Benefits of Rehab vs. Prison for Addicts

Some jurisdictions offer to transfer cases to drug court instead of criminal court. The offender agrees to go to heroin addiction treatment in exchange for undergoing strict drug testing and counseling. The drug court judge will determine which program an offender must attend and the length of treatment. While in the program, the offender will be monitored regularly to confirm that he or she has not started using drugs again.

Steering addicts to a rehab program give them the chance to get clean and have a fresh start. A court-ordered program puts them in a position to decide to get help or go to prison. This situation makes them face the seriousness of the matter in a way that family and friends may not have been able to make clear to them. And this option is much less expensive to taxpayers than putting drug offenders in prison.

The state of Maryland found significant savings when it implemented alternatives to prisons: costs decreased from $20,000 to $4,000 on average. The savings to taxpayers were significant, even when the cost of treatment, which ranged from $1,800-$6,800, was considered. From an economic standpoint, it makes sense to avoid putting heroin addicts in jail and instead of pointing them toward treatment programs.

From a law enforcement perspective, if more addicts are sent to treatment programs to get the help they need, fewer of them will commit property offenses to support a habit. Police resources could then be used to respond to other types of calls.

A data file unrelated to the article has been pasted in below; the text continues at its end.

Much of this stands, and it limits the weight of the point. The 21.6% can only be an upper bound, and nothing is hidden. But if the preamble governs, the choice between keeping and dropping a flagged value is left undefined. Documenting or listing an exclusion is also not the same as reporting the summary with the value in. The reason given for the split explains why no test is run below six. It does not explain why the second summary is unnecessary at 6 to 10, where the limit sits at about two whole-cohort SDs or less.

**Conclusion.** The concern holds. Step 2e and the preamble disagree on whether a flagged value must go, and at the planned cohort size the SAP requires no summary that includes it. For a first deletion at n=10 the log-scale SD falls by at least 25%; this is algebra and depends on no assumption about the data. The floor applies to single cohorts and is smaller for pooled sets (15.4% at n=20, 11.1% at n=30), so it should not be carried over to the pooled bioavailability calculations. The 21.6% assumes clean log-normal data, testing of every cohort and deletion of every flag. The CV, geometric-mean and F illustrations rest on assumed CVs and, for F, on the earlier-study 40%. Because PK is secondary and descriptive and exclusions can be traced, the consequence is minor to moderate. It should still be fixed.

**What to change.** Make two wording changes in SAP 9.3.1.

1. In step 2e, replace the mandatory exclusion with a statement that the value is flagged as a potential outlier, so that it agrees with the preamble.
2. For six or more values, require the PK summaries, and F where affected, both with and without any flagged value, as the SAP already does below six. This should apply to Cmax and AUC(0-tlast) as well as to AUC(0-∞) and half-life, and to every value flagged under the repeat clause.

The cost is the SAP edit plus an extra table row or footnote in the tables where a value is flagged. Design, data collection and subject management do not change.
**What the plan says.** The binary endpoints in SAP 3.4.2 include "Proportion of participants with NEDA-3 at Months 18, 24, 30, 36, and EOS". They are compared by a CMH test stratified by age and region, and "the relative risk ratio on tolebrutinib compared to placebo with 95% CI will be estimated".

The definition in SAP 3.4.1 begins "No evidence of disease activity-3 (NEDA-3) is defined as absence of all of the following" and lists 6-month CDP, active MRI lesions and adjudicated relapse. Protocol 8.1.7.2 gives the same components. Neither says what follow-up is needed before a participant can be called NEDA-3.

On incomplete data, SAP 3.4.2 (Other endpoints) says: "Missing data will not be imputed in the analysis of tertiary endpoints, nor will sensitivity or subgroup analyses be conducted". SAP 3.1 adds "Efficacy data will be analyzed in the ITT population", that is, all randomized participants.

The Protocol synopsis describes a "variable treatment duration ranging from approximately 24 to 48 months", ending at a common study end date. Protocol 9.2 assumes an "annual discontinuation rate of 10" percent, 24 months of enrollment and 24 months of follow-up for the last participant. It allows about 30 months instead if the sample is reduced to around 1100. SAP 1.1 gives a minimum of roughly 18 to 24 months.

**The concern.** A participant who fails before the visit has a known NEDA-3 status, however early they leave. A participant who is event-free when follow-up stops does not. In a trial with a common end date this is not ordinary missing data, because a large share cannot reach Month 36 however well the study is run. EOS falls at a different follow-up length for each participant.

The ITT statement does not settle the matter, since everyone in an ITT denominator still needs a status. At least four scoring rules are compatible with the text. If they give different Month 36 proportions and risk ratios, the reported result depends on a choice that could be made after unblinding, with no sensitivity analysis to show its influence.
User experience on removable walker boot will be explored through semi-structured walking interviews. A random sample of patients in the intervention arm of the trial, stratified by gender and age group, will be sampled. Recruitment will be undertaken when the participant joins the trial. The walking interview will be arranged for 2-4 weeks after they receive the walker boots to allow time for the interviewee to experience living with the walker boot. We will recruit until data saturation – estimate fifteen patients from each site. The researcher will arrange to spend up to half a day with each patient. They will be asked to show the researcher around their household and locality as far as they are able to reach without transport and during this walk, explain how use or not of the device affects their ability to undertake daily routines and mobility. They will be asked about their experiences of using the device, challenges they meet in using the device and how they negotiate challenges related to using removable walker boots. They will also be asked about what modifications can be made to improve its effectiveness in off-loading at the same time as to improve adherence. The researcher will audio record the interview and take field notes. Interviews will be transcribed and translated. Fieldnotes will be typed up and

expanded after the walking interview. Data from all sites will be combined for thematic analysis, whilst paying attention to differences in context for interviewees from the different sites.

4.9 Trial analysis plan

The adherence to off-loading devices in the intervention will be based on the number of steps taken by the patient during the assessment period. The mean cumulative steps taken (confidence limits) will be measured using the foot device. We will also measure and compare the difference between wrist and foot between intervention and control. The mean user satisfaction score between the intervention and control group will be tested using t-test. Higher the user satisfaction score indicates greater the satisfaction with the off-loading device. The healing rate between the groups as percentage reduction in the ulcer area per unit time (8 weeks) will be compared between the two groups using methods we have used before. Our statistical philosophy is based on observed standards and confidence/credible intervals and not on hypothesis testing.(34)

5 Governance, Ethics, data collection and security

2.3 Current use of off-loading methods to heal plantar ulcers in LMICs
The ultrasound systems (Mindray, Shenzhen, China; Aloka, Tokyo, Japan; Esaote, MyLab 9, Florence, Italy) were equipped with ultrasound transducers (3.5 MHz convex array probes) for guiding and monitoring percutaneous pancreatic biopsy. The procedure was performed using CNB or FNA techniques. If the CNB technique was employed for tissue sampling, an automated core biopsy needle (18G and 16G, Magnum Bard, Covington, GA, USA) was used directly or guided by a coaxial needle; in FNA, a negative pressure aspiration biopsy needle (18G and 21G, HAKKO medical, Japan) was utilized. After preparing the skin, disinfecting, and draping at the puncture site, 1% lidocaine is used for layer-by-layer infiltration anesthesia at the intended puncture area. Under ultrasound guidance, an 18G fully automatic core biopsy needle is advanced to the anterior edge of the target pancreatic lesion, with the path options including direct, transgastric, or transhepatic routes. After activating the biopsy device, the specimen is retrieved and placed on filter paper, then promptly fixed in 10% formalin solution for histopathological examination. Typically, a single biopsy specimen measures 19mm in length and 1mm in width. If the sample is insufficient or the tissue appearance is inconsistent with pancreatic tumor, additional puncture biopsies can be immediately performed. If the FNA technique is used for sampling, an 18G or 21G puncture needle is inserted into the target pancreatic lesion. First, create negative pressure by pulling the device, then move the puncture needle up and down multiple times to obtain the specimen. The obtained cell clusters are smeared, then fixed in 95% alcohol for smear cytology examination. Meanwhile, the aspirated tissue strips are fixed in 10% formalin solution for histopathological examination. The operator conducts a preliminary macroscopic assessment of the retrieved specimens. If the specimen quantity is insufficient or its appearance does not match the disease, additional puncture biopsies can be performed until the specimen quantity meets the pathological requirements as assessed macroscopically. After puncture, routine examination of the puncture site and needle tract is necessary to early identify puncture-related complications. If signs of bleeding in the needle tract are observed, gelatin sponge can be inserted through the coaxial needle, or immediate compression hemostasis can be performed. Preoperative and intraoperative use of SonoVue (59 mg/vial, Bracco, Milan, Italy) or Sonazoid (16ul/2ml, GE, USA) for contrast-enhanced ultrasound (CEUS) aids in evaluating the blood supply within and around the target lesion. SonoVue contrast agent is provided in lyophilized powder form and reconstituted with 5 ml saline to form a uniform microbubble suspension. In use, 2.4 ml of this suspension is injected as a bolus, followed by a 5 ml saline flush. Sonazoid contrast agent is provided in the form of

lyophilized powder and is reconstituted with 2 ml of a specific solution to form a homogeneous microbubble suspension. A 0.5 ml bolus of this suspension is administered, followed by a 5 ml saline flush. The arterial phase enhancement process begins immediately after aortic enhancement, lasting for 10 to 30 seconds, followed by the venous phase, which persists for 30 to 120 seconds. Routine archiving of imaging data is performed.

Results of Rehab vs. Prison for Addicts

In California, Proposition 36 mandated that offenders coming into the justice system charged with drug-related crimes be treated for their substance abuse issue as opposed to sentenced to prison. This program cost the state millions in the first few years, but over the long term, it is expected to be a good investment, potentially saving CA up to $150 million per year.

City Policy in Gloucester, north of Boston, offers opioid and heroin addicts amnesty from prosecution if they voluntarily turn themselves in at the station and if they’re considered low-risk offenders. They get fast-tracked into treatment. A good portion of the cost is covered through a combination of private and public insurance, as well as grants from service providers. Police also offer some funding from money seized from drug dealers.

Under the Gloucester policy, addicts can turn in drugs or paraphernalia they have on hand, under a no-questions-asked policy. This allows people who wish to participate in a chance to attend treatment with the intention of leaving their old life behind.